• 6. IJRET: International Journal of Research in Engineering and Technology eISSN: 2319-1163 | pISSN: 2321-7308 __________________________________________________________________________________________ Volume: 03 Special Issue: 03 | May-2014 | NCRIET-2014, Available @ http://www.ijret.org 606 Fig. 4.5: Contour of Width of the element at 50% Span 4.1. Fig. 4.6: Contour of Width element at Blade trailing edge Fig [4.13] shows the velocity streamlines at the trailing edge which shows that how the flow leaves the blades of the impeller. Fig.4.7: Velocity Streamlines at Blade trailing edge 4.1.3 Blade Loading at Pressure and Suction Side The blade loading of pressure and suction side are drawn at three different locations on the blade at the span of 20, 50 and 80 from hub towards the shroud. The pressure loading on the impeller blade is shown in fig [4.14]. Pressure load on the impeller blade is plot along the stream wise direction. The pressure difference on the pressure and suction sides of the blade suggests that the flow inside the impeller experiences the shearing effects due to the pressure difference on blade-to- blade passage wall. Fig.4.8: Blade loading at 20, 50 and 80 span 4.1.4 Stream Wise Plots The effects of flow rate on the pressure inside the impeller passage along the stream wise direction are shown in Fig [4.15], which shows the flow rate effects on the pressure distribution on the impeller blade. The pressure for the minimum flow rate is found maximum at the outlet of the impeller and vice versa. Similarly relative velocity is shown in 4.16. Fig. 4.9: Stream Wise plots Pressure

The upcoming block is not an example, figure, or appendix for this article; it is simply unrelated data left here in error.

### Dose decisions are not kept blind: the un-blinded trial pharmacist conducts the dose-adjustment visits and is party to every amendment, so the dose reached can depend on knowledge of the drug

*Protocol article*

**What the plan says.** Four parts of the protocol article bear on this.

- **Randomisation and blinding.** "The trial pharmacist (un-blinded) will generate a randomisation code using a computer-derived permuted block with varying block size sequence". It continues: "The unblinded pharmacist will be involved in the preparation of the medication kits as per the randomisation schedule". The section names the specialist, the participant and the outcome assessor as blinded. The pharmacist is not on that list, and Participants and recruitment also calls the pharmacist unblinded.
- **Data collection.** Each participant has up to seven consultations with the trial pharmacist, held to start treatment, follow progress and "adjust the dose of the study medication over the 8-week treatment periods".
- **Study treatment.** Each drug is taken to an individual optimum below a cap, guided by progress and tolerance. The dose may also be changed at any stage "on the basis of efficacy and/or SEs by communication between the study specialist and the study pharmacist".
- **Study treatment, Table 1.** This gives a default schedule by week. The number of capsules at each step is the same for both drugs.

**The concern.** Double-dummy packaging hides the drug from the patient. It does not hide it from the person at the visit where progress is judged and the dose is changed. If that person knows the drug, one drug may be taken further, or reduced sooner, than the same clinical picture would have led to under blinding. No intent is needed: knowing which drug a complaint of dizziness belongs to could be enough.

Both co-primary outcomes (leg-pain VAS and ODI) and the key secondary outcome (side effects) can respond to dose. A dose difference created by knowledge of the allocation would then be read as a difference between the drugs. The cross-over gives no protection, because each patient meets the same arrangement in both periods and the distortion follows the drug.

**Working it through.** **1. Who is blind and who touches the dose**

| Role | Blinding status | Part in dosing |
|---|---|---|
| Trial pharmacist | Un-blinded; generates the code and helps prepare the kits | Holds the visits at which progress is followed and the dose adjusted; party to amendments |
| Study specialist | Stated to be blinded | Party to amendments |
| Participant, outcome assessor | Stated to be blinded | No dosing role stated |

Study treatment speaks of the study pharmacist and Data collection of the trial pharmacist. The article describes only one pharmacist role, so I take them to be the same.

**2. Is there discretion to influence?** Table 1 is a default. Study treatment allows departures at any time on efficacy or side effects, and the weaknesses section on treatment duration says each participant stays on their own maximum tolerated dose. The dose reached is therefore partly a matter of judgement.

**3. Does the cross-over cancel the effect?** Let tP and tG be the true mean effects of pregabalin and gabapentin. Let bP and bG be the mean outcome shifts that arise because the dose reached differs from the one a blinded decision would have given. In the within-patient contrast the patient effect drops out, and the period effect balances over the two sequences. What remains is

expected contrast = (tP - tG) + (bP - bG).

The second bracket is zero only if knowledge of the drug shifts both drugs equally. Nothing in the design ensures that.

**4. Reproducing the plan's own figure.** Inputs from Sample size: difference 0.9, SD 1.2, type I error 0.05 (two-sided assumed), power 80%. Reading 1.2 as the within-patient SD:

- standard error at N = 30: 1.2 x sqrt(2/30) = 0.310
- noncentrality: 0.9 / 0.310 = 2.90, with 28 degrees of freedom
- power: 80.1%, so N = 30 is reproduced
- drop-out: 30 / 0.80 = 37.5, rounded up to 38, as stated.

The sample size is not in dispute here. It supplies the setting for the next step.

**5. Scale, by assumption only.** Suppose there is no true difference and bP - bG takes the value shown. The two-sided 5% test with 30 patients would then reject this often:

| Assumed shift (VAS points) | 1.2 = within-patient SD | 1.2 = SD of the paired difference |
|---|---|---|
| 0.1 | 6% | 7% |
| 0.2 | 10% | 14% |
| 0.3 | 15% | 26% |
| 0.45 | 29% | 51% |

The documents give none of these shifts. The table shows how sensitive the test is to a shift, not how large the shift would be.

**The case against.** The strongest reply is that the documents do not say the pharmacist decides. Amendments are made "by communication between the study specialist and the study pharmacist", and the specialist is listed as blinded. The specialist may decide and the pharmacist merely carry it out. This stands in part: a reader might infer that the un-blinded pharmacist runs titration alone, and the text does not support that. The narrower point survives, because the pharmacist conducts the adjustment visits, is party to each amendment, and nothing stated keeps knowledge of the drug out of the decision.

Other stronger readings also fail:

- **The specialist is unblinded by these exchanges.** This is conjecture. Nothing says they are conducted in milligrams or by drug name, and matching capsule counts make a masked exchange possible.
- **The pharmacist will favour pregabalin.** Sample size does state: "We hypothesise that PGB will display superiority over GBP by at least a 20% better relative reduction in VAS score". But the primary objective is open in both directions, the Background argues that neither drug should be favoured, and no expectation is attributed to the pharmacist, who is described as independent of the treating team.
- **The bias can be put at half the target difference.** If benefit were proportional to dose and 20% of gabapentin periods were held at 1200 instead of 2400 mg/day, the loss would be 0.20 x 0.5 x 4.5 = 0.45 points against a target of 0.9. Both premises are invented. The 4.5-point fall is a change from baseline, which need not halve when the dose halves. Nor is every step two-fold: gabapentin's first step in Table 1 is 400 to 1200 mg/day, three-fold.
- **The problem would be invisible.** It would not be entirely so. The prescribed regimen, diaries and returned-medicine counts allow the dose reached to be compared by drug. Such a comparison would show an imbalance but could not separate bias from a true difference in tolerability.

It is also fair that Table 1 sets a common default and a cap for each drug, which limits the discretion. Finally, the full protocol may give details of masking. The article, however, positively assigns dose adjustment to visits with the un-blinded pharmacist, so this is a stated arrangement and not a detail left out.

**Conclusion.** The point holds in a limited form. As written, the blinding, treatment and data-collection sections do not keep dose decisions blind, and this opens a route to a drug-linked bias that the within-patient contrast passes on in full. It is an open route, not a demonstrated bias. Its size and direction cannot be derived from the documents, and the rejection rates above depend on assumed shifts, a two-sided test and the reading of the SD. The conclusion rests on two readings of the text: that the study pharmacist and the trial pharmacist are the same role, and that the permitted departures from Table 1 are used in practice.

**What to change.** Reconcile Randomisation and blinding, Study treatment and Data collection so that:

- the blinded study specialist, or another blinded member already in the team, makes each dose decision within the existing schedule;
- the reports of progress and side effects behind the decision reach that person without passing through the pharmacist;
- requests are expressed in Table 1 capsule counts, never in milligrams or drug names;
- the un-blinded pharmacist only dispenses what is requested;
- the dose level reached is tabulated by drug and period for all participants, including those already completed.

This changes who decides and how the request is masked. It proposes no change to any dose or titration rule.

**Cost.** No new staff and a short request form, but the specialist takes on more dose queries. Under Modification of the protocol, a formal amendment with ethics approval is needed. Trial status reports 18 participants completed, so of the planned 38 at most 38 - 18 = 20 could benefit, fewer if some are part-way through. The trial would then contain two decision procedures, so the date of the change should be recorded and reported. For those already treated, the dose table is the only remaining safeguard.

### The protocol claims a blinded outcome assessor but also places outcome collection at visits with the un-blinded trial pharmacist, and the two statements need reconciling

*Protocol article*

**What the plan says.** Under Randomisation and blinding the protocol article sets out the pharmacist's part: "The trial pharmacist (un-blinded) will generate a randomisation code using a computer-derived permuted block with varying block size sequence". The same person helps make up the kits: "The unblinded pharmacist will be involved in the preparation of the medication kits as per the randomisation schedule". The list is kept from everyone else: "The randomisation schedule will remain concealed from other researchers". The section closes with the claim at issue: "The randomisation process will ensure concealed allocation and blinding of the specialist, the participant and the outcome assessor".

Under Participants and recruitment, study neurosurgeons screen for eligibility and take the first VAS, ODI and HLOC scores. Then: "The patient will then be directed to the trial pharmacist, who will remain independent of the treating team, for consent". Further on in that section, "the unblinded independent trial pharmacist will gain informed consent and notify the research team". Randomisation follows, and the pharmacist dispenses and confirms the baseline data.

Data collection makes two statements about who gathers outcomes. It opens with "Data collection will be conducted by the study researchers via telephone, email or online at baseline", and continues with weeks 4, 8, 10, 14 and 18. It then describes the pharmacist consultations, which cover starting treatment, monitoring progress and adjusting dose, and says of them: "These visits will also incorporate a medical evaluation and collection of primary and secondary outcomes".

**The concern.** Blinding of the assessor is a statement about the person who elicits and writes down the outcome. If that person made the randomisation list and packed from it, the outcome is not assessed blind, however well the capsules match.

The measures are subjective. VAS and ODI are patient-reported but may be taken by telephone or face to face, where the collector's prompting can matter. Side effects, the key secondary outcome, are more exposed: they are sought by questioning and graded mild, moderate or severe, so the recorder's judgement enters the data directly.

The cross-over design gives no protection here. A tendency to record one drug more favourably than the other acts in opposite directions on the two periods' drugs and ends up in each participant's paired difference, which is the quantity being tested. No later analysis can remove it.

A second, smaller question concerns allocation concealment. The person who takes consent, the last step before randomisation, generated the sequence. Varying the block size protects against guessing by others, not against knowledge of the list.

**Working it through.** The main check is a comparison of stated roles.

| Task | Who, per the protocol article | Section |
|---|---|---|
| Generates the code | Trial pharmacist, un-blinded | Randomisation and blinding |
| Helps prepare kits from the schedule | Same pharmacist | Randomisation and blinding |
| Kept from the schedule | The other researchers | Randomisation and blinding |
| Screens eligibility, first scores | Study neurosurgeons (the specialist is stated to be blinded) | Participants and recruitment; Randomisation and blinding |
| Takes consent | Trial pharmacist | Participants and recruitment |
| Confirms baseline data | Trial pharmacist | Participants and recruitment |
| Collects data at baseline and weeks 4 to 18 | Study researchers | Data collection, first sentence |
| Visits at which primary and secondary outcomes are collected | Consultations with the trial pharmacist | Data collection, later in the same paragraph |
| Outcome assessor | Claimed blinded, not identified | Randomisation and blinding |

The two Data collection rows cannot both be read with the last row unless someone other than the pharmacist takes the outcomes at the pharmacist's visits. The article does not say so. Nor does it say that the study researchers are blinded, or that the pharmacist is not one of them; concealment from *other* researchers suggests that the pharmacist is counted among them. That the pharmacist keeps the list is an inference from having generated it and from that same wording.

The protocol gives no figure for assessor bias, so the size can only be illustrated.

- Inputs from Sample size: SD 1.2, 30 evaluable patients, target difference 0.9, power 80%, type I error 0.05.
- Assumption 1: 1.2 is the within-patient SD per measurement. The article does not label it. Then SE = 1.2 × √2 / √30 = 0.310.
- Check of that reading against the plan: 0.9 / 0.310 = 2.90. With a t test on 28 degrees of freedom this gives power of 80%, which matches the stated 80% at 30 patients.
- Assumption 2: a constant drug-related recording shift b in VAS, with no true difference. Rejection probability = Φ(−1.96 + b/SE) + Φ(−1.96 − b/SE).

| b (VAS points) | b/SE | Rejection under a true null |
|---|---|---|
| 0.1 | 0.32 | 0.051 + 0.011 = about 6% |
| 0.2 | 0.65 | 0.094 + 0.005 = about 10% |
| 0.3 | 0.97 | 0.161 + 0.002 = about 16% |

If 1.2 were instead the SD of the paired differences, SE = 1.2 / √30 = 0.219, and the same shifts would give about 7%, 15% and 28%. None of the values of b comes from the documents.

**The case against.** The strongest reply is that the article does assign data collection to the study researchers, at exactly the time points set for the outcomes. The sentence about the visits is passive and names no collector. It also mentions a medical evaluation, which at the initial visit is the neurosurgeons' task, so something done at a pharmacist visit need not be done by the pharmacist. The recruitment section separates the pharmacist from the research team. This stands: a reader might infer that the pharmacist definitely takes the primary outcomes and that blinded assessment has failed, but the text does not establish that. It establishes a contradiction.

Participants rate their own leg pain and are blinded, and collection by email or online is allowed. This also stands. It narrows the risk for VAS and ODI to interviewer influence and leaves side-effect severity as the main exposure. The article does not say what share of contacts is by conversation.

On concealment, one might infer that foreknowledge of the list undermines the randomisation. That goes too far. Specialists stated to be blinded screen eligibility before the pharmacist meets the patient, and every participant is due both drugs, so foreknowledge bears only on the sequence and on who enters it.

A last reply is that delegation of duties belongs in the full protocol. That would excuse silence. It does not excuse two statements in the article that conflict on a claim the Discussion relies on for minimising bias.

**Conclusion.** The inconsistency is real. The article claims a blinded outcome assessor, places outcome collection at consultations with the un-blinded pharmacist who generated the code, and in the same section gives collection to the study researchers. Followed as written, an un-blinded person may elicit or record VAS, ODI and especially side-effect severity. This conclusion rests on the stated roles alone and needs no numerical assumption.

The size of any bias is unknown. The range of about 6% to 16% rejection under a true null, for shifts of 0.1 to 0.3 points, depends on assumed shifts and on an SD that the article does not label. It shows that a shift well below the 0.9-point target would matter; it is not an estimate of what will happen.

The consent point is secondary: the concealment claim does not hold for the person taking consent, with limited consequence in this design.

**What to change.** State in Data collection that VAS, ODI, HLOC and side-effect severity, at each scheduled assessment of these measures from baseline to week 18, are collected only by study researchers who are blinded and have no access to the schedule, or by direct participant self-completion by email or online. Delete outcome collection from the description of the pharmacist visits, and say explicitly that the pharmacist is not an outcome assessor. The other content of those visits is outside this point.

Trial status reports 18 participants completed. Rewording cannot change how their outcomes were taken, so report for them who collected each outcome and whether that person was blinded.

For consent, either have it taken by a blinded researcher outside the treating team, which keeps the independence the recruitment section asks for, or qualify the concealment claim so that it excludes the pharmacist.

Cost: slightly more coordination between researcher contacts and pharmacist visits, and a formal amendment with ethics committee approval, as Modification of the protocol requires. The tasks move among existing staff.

• 7. IJRET: International Journal of Research in Engineering and Technology eISSN: 2319-1163 | pISSN: 2321-7308 __________________________________________________________________________________________ Volume: 03 Special Issue: 03 | May-2014 | NCRIET-2014, Available @ http://www.ijret.org 607 Fig. 4.10: Stream Wise plots Relative velocity 5. CONCLUSIONS Based on the CFD analysis of the mixed flow impeller, the following conclusions are made. The best efficiency point of the pump is found to be 11 lps. The existing impeller, the head and efficiency are found out to be 19.24 m and 55% respectively. The impeller 1, the percentage increase in the head and efficiency are 3.22% and 7.27% respectively. The impeller 2, the percentage increase in the head and efficiency are 10.29% and 10.91% respectively. The impeller 3, the percentage increase in the head and efficiency are 13.66% and 18.18% respectively. Based on the above, it is concluded that impeller 3 gives better performance. Thus CFD analysis is an effective tool to analyze quickly and inexpensively the effect of design and operating parameter of pump. By properly designing pump impeller, the efficiency of pump can be improved. REFERENCES [1] Lazarkiewicz, S. and Troskolanski, A. T. (1965) Impeller Pumps, Pergamon Press Ltd., Oxford. [2] Goto, A. (1995) “Numerical and Experimental Study of 3-D Flow Fields within a Diffuser Pump Stage at Off- Design Condition,” ASME Fluids 95, FED-Vol.227, pp. 1-9. [3] 11. CFX User Manual Version 5.6 (2003) CFX Ltd., United Kingdom. 12. Muggli, F. A., Holbein, P. and Dupont, P., (2002) “CFD Calculation of aMixed Flow Pump Characteristics from Shutoff to Maximum Flow” ASME Journal of Fluids Engineering., Vol. 124, pp. 798-802. 94 [4] 13. CFdesign User’s Guide Version 7.0 (2004) Blue Ridge Numerics, Inc., Charlottesville. [5] 14. Hirsch, Ch. (1994) “ CFD Methodology and Validation for Turbomachinery Flows”, Turbomachinery Design Using CFD-AGARD Lecture Series 195,Specialised Printing Services, Essex, pp 4-7. [6] 15. Majidi, K., (2005) “ Numerical Study of Unsteady Flow in a Centrifugal Pump” ASME Journal of Turbomachinery., Vol. 127, pp. 363-371.